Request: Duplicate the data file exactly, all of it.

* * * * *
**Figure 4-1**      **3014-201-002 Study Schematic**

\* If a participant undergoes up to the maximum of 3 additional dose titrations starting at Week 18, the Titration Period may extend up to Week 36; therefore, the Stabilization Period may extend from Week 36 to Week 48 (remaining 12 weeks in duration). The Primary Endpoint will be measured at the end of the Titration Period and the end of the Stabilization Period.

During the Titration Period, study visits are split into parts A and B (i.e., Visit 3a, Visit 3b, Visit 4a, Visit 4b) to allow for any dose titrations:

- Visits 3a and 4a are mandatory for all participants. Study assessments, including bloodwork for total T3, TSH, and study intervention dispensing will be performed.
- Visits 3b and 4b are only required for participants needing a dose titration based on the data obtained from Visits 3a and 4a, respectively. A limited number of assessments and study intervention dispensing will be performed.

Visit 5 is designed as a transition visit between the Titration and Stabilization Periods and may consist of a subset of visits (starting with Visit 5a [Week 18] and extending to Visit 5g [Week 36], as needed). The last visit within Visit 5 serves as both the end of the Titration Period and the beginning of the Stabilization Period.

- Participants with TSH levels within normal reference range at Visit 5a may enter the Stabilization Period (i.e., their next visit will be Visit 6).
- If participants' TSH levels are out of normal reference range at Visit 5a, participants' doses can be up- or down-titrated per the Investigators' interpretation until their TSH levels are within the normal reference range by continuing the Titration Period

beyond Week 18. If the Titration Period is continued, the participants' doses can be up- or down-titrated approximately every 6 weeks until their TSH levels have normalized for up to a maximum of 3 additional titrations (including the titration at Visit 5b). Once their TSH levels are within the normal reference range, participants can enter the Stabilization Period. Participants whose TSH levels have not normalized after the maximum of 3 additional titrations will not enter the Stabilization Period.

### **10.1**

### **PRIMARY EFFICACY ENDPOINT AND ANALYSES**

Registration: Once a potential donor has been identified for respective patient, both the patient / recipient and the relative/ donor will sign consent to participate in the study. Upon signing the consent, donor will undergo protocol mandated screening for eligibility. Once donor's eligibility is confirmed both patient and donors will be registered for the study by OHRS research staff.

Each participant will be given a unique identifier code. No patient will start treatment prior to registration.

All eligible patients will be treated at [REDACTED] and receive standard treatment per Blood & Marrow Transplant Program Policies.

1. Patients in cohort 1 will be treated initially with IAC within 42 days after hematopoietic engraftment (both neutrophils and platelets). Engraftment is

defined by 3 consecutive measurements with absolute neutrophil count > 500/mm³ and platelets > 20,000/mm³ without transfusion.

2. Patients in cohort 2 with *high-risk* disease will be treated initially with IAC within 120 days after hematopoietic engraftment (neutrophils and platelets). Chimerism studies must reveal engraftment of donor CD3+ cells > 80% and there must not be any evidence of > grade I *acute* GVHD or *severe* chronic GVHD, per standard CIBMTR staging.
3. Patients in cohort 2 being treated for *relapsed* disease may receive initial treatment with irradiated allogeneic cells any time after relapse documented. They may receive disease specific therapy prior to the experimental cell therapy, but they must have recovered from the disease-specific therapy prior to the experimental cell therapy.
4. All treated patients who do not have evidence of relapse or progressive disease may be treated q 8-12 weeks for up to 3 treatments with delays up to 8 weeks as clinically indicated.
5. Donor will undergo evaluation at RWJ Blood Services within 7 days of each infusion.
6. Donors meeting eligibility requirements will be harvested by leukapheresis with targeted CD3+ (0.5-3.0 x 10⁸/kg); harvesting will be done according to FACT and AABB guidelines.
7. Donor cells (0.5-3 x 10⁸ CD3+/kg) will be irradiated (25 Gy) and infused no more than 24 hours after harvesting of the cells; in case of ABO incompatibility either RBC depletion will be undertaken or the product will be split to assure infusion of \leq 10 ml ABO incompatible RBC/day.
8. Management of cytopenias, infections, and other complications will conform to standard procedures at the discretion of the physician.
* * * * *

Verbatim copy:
**Figure 4-1**      **3014-201-002 Study Schematic**

\* If a participant undergoes up to the maximum of 3 additional dose titrations starting at Week 18, the Titration Period may extend up to Week 36; therefore, the Stabilization Period may extend from Week 36 to Week 48 (remaining 12 weeks in duration). The Primary Endpoint will be measured at the end of the Titration Period and the end of the Stabilization Period.

During the Titration Period, study visits are split into parts A and B (i.e., Visit 3a, Visit 3b, Visit 4a, Visit 4b) to allow for any dose titrations:

- Visits 3a and 4a are mandatory for all participants. Study assessments, including bloodwork for total T3, TSH, and study intervention dispensing will be performed.
- Visits 3b and 4b are only required for participants needing a dose titration based on the data obtained from Visits 3a and 4a, respectively. A limited number of assessments and study intervention dispensing will be performed.

Visit 5 is designed as a transition visit between the Titration and Stabilization Periods and may consist of a subset of visits (starting with Visit 5a [Week 18] and extending to Visit 5g [Week 36], as needed). The last visit within Visit 5 serves as both the end of the Titration Period and the beginning of the Stabilization Period.

- Participants with TSH levels within normal reference range at Visit 5a may enter the Stabilization Period (i.e., their next visit will be Visit 6).
- If participants' TSH levels are out of normal reference range at Visit 5a, participants' doses can be up- or down-titrated per the Investigators' interpretation until their TSH levels are within the normal reference range by continuing the Titration Period

beyond Week 18. If the Titration Period is continued, the participants' doses can be up- or down-titrated approximately every 6 weeks until their TSH levels have normalized for up to a maximum of 3 additional titrations (including the titration at Visit 5b). Once their TSH levels are within the normal reference range, participants can enter the Stabilization Period. Participants whose TSH levels have not normalized after the maximum of 3 additional titrations will not enter the Stabilization Period.

### **10.1**

### **PRIMARY EFFICACY ENDPOINT AND ANALYSES**

Registration: Once a potential donor has been identified for respective patient, both the patient / recipient and the relative/ donor will sign consent to participate in the study. Upon signing the consent, donor will undergo protocol mandated screening for eligibility. Once donor's eligibility is confirmed both patient and donors will be registered for the study by OHRS research staff.

Each participant will be given a unique identifier code. No patient will start treatment prior to registration.

All eligible patients will be treated at [REDACTED] and receive standard treatment per Blood & Marrow Transplant Program Policies.

1. Patients in cohort 1 will be treated initially with IAC within 42 days after hematopoietic engraftment (both neutrophils and platelets). Engraftment is

defined by 3 consecutive measurements with absolute neutrophil count > 500/mm³ and platelets > 20,000/mm³ without transfusion.

2. Patients in cohort 2 with *high-risk* disease will be treated initially with IAC within 120 days after hematopoietic engraftment (neutrophils and platelets). Chimerism studies must reveal engraftment of donor CD3+ cells > 80% and there must not be any evidence of > grade I *acute* GVHD or *severe* chronic GVHD, per standard CIBMTR staging.
3. Patients in cohort 2 being treated for *relapsed* disease may receive initial treatment with irradiated allogeneic cells any time after relapse documented. They may receive disease specific therapy prior to the experimental cell therapy, but they must have recovered from the disease-specific therapy prior to the experimental cell therapy.
4. All treated patients who do not have evidence of relapse or progressive disease may be treated q 8-12 weeks for up to 3 treatments with delays up to 8 weeks as clinically indicated.
5. Donor will undergo evaluation at RWJ Blood Services within 7 days of each infusion.
6. Donors meeting eligibility requirements will be harvested by leukapheresis with targeted CD3+ (0.5-3.0 x 10⁸/kg); harvesting will be done according to FACT and AABB guidelines.
7. Donor cells (0.5-3 x 10⁸ CD3+/kg) will be irradiated (25 Gy) and infused no more than 24 hours after harvesting of the cells; in case of ABO incompatibility either RBC depletion will be undertaken or the product will be split to assure infusion of \leq 10 ml ABO incompatible RBC/day.
8. Management of cytopenias, infections, and other complications will conform to standard procedures at the discretion of the physician.